New findings from the Centers for Disease Control and Prevention suggest that focus was near-sighted. According to a new report SARS-CoV-2 can be possibly be transmitted through human feces as well.
Live, infectious SARS-CoV-2 was found in the stool sample of a 78-year-old severely sick Covid-19 patient.
This finding was published this week in the CDC’s journal Emerging Infectious Diseases.
This indicates “the need for appropriate precautions to avoid potential transmission of SARS-CoV-2 from feces," the study team writes.
Brennan Spiegel is the editor-in-chief of the American Journal of Gastroenterology and a professor of medicine at Cedars Sinai. He tells Inverse that this study represents a shift in the way we think about the risk of spreading coronavirus through stool.
Scientists have been tracing levels of viral RNA — genetic calling cards for coronavirus — in feces for several months. Previous studies conducted in China found viral RNA lingering on anal swabs, on toilet seats, and in fecal samples.
Viral RNA acts like a footprint: It tells scientists that SARS-CoV-2 was present in the person who made the feces. The presence of these genetic signatures is also the basis for the respiratory tests that also evaluate for Covid-19.
But prior to now, scientists were not entirely convinced that the presence of SARS-Cov-2 in feces actually indicated that the virus could be spread through the feces.
“No one was saying ‘oh well, you’re just finding genetic material in the throat, that doesn’t mean the virus was alive,'" Spiegel tells Inverse. "But that’s what a lot of people said about intestines."
The CDC report did the extra legwork in the lab to demonstrate the live virus, as well as genetic signatures of it, exist in stool.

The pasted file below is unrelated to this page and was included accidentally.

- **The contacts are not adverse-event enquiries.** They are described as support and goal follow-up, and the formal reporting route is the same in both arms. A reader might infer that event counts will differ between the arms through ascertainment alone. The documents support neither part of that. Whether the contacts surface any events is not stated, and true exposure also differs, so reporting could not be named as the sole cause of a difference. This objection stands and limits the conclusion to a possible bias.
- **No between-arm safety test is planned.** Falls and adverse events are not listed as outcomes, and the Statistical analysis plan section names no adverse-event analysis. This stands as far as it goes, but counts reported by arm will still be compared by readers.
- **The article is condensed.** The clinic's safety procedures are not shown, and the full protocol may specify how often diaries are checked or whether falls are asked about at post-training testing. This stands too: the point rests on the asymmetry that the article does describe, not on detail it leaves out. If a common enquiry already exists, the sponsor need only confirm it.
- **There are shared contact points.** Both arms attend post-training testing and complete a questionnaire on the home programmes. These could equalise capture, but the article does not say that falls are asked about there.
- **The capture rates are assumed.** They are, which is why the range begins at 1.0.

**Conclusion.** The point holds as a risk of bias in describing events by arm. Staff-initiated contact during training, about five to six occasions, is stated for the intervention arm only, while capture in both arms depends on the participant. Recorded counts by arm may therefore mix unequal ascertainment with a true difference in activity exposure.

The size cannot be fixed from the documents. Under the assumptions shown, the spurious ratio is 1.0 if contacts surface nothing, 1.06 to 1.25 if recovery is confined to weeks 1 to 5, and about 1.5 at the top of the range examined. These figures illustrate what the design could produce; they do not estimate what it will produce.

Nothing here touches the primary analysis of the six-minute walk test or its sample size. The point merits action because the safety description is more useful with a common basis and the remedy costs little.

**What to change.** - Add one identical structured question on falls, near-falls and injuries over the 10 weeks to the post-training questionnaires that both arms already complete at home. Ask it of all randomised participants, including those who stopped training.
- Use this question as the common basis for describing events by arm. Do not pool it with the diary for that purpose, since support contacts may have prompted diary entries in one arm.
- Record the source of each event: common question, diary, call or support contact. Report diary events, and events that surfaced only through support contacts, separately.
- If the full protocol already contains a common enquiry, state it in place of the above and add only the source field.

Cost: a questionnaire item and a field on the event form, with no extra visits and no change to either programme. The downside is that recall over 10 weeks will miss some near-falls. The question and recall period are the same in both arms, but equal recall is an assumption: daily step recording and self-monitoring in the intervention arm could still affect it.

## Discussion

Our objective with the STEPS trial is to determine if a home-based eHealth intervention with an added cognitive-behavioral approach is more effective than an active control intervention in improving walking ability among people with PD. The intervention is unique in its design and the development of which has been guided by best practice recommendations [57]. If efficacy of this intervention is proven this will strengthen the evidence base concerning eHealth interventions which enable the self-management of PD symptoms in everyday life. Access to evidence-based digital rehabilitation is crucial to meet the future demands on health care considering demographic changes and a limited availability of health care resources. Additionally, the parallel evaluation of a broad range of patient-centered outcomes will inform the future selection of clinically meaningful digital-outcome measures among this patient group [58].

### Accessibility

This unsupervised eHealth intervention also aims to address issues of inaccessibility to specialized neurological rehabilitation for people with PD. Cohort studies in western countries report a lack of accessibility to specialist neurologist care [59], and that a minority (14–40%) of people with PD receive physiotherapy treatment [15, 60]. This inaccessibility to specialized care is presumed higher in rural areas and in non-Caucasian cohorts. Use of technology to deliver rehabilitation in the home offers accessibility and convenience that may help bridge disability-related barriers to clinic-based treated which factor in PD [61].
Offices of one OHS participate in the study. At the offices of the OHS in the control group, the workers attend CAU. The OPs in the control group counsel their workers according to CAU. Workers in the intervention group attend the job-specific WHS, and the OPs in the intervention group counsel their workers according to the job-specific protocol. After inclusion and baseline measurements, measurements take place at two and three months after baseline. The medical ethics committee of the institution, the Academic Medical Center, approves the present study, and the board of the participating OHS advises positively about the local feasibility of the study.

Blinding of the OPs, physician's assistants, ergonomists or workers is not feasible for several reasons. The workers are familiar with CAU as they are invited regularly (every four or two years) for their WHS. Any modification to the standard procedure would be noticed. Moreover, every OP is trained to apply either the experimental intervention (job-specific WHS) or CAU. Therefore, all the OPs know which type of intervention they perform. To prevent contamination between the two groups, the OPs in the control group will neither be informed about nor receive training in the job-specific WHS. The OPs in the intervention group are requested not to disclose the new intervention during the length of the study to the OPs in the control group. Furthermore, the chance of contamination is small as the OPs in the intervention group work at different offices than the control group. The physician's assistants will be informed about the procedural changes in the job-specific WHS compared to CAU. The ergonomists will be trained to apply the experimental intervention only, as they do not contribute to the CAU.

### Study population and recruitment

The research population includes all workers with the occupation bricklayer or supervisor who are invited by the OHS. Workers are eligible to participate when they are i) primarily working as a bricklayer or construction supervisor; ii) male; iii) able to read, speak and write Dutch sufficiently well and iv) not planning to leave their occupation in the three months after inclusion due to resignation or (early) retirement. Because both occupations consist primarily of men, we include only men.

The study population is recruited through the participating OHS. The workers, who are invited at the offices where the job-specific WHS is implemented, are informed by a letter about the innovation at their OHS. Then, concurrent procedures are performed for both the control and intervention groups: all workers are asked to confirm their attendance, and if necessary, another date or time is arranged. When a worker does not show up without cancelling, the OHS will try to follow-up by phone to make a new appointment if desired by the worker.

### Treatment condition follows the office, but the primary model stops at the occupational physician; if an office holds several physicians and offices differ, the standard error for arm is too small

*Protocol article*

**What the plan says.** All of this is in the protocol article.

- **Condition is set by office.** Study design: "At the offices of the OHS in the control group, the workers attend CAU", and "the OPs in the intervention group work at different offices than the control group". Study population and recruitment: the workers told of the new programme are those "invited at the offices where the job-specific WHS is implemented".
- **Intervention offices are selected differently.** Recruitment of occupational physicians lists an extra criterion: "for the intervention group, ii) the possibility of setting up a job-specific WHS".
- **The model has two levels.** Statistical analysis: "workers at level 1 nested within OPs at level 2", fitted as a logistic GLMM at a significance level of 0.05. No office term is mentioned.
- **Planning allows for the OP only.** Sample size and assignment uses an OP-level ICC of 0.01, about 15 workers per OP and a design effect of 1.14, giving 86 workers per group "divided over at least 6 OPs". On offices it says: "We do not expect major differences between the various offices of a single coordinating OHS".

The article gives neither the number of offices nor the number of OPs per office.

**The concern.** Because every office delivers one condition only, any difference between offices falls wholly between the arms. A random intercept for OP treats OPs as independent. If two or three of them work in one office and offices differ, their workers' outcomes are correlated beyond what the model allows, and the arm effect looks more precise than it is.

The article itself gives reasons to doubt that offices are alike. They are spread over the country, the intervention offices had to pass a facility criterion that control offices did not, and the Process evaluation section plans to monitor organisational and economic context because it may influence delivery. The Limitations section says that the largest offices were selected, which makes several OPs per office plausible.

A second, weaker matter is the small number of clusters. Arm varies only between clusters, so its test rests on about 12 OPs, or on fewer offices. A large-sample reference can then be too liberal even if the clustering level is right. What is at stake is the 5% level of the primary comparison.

“The bottom line is this case report raises the concern even higher,” says Spiegel.
The fact that infectious virus present warrants a change in the way you approach restrooms, Spiegel says. To be extra safe, he suggests you:
- Put the seat down when you flush.
- If someone is ill in your house, consider wearing a mask in the restroom.
- Consider using different rolls of toilet paper if someone is ill.
- Wash your hands after wiping (this may seem obvious, but the CDC estimates that only 31 percent of men and 65 percent of women actually do this).
The case for poop transmission – The theory behind the poop-borne spread of SARS-CoV-2 begins where feces comes from — the gut.
SARS-CoV-2 can live in the gastrointestinal system, because those tissues, like the lungs, are lined with cells containing ACE2 receptors. These are enzymes that the virus attaches to before it enters the cell.
Crucially, there’s far more surface area in the gut than in the lungs.
“If you unfurl the intestines you have over a tennis court worth of surface for this virus to just replicate itself over and over,” Spiegel says. (The surface area of the gut has also been compared to that of a studio apartment.)
If the virus can adorn the walls of the gut, it's reasonable to assume remnants of it would also end up in our stool. Early reports of this came mostly out of China, where stool testing happens more regularly for Covid-19 patients, says Spiegel.